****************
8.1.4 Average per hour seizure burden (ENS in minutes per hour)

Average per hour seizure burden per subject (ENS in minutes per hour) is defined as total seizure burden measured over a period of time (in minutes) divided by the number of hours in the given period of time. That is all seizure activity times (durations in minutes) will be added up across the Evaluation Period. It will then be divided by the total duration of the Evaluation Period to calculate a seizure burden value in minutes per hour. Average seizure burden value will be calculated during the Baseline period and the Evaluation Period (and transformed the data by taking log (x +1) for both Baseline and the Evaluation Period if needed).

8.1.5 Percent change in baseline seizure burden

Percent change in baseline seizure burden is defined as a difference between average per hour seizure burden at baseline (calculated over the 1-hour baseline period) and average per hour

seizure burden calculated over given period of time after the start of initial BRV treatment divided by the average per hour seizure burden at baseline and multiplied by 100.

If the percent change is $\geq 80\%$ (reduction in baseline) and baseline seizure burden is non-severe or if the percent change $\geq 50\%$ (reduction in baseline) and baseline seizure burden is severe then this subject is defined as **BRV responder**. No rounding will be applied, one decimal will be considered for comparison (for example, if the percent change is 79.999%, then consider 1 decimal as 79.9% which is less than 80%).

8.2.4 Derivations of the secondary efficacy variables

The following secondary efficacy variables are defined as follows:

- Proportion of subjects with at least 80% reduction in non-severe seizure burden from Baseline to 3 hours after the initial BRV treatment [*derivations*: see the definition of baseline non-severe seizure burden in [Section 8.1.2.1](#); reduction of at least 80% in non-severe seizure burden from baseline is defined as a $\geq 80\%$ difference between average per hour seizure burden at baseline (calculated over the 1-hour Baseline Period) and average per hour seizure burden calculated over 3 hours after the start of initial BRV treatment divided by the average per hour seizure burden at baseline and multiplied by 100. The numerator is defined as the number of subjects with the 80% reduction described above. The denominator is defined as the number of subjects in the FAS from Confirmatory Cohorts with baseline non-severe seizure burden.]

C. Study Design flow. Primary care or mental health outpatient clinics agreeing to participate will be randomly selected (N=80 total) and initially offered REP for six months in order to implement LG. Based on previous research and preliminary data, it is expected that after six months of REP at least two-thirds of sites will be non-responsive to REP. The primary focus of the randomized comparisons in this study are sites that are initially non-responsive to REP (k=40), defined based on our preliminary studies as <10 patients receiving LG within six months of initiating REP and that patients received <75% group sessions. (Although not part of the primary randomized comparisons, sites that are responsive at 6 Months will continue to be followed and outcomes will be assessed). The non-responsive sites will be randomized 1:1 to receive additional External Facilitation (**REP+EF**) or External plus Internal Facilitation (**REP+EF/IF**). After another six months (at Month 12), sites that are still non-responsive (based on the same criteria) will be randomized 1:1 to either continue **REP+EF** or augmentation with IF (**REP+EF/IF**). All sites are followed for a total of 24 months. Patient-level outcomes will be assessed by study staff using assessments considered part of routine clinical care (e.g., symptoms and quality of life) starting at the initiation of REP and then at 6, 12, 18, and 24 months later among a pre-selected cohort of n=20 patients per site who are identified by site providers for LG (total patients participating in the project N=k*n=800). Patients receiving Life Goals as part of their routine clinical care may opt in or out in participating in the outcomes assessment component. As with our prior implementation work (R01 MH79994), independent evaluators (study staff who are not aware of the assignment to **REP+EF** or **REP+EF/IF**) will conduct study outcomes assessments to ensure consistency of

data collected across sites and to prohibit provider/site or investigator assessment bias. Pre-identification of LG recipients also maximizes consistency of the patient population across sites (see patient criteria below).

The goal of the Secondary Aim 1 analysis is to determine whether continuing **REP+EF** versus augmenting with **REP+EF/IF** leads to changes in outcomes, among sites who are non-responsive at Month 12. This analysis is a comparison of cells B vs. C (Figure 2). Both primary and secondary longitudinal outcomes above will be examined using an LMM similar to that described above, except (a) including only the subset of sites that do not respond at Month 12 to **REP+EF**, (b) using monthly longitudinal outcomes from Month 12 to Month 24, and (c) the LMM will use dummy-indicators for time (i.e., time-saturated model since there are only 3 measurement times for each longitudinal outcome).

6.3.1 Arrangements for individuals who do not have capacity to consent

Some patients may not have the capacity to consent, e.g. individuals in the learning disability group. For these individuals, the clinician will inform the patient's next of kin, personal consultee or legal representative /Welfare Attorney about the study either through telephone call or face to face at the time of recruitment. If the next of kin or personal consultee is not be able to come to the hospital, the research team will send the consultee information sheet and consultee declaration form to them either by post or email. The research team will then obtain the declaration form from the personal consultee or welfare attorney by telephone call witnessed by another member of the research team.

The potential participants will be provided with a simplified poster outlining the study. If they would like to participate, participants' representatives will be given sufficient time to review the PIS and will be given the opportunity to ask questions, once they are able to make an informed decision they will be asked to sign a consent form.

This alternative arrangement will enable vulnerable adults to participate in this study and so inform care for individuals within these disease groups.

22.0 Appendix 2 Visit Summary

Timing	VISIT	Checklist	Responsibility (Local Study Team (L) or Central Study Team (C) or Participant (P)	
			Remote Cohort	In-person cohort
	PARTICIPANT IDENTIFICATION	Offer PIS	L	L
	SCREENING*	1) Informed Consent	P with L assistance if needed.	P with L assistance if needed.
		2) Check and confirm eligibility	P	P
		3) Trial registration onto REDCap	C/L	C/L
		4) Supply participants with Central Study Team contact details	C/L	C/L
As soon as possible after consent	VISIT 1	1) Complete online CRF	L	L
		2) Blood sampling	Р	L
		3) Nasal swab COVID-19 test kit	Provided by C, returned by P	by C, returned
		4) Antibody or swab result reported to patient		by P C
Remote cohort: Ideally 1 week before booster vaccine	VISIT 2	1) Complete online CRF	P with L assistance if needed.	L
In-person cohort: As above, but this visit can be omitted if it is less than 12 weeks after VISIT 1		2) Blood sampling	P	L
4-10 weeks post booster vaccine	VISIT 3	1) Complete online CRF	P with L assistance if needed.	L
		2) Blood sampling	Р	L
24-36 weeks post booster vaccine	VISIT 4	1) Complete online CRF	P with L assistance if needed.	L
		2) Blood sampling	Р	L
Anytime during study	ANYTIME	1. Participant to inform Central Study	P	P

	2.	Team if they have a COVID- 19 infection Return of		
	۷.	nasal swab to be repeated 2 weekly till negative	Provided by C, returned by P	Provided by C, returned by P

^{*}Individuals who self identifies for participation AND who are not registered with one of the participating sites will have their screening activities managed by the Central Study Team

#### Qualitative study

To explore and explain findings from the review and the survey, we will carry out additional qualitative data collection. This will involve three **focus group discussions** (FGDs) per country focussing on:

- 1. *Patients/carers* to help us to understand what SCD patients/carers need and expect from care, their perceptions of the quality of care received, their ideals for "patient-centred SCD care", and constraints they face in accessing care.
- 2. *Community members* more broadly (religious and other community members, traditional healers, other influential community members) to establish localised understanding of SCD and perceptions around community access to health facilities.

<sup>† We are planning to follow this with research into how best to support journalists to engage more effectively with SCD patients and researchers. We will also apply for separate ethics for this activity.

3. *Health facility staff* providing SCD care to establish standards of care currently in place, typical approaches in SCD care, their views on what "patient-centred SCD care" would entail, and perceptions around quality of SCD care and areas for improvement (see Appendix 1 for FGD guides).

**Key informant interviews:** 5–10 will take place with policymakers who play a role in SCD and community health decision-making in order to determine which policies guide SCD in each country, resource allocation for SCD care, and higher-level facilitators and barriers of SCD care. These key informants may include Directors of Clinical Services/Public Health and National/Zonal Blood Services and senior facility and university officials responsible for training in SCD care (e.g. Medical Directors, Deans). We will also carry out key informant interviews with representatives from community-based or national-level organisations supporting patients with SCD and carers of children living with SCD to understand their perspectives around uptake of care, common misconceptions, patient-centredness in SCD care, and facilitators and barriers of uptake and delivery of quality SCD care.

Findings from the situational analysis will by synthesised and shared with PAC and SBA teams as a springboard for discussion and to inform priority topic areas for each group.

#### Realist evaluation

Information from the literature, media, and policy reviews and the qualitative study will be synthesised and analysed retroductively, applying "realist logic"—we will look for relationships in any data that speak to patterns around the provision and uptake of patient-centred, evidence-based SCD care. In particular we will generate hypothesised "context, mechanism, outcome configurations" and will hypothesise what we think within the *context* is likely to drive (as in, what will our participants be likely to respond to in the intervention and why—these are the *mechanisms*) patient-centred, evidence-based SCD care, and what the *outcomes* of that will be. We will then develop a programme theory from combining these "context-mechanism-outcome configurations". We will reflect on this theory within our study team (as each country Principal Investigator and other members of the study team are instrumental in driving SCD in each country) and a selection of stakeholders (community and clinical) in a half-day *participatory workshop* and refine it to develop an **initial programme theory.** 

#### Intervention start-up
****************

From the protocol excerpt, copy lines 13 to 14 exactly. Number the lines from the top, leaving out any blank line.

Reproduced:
6.3.1 Arrangements for individuals who do not have capacity to consent

Some patients may not have the capacity to consent, e.g. individuals in the learning disability group. For these individuals, the clinician will inform the patient's next of kin, personal consultee or legal representative /Welfare Attorney about the study either through telephone call or face to face at the time of recruitment. If the next of kin or personal consultee is not be able to come to the hospital, the research team will send the consultee information sheet and consultee declaration form to them either by post or email. The research team will then obtain the declaration form from the personal consultee or welfare attorney by telephone call witnessed by another member of the research team.